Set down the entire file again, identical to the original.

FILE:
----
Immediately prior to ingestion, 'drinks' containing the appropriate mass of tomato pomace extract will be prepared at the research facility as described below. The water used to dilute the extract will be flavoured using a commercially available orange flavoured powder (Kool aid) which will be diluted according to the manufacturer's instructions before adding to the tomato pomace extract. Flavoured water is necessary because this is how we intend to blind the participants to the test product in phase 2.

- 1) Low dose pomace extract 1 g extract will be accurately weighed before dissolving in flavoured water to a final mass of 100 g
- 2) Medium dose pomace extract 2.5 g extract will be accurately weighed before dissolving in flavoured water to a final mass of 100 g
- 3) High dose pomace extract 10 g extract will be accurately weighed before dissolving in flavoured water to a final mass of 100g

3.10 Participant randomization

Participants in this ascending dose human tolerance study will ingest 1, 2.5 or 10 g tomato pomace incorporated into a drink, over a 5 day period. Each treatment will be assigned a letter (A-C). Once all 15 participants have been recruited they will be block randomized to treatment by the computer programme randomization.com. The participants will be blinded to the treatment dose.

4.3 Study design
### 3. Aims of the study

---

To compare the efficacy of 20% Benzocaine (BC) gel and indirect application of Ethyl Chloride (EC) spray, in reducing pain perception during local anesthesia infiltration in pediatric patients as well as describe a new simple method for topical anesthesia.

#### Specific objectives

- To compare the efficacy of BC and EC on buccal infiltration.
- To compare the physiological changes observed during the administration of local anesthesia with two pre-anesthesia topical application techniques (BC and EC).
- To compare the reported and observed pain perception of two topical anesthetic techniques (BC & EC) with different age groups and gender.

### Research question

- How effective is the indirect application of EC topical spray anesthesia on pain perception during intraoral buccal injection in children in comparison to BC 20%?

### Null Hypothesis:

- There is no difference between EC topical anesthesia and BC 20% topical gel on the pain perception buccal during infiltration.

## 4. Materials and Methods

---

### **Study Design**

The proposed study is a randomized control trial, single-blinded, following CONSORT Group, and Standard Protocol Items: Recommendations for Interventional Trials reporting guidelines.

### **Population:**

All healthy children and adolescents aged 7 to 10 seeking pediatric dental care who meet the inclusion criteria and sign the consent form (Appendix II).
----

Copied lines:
Immediately prior to ingestion, 'drinks' containing the appropriate mass of tomato pomace extract will be prepared at the research facility as described below. The water used to dilute the extract will be flavoured using a commercially available orange flavoured powder (Kool aid) which will be diluted according to the manufacturer's instructions before adding to the tomato pomace extract. Flavoured water is necessary because this is how we intend to blind the participants to the test product in phase 2.

- 1) Low dose pomace extract 1 g extract will be accurately weighed before dissolving in flavoured water to a final mass of 100 g
- 2) Medium dose pomace extract 2.5 g extract will be accurately weighed before dissolving in flavoured water to a final mass of 100 g
- 3) High dose pomace extract 10 g extract will be accurately weighed before dissolving in flavoured water to a final mass of 100g

3.10 Participant randomization

Participants in this ascending dose human tolerance study will ingest 1, 2.5 or 10 g tomato pomace incorporated into a drink, over a 5 day period. Each treatment will be assigned a letter (A-C). Once all 15 participants have been recruited they will be block randomized to treatment by the computer programme randomization.com. The participants will be blinded to the treatment dose.

4.3 Study design
### 3. Aims of the study

---

To compare the efficacy of 20% Benzocaine (BC) gel and indirect application of Ethyl Chloride (EC) spray, in reducing pain perception during local anesthesia infiltration in pediatric patients as well as describe a new simple method for topical anesthesia.

#### Specific objectives

- To compare the efficacy of BC and EC on buccal infiltration.
- To compare the physiological changes observed during the administration of local anesthesia with two pre-anesthesia topical application techniques (BC and EC).
- To compare the reported and observed pain perception of two topical anesthetic techniques (BC & EC) with different age groups and gender.

### Research question

- How effective is the indirect application of EC topical spray anesthesia on pain perception during intraoral buccal injection in children in comparison to BC 20%?

### Null Hypothesis:

- There is no difference between EC topical anesthesia and BC 20% topical gel on the pain perception buccal during infiltration.

## 4. Materials and Methods

---

### **Study Design**

The proposed study is a randomized control trial, single-blinded, following CONSORT Group, and Standard Protocol Items: Recommendations for Interventional Trials reporting guidelines.

### **Population:**

All healthy children and adolescents aged 7 to 10 seeking pediatric dental care who meet the inclusion criteria and sign the consent form (Appendix II).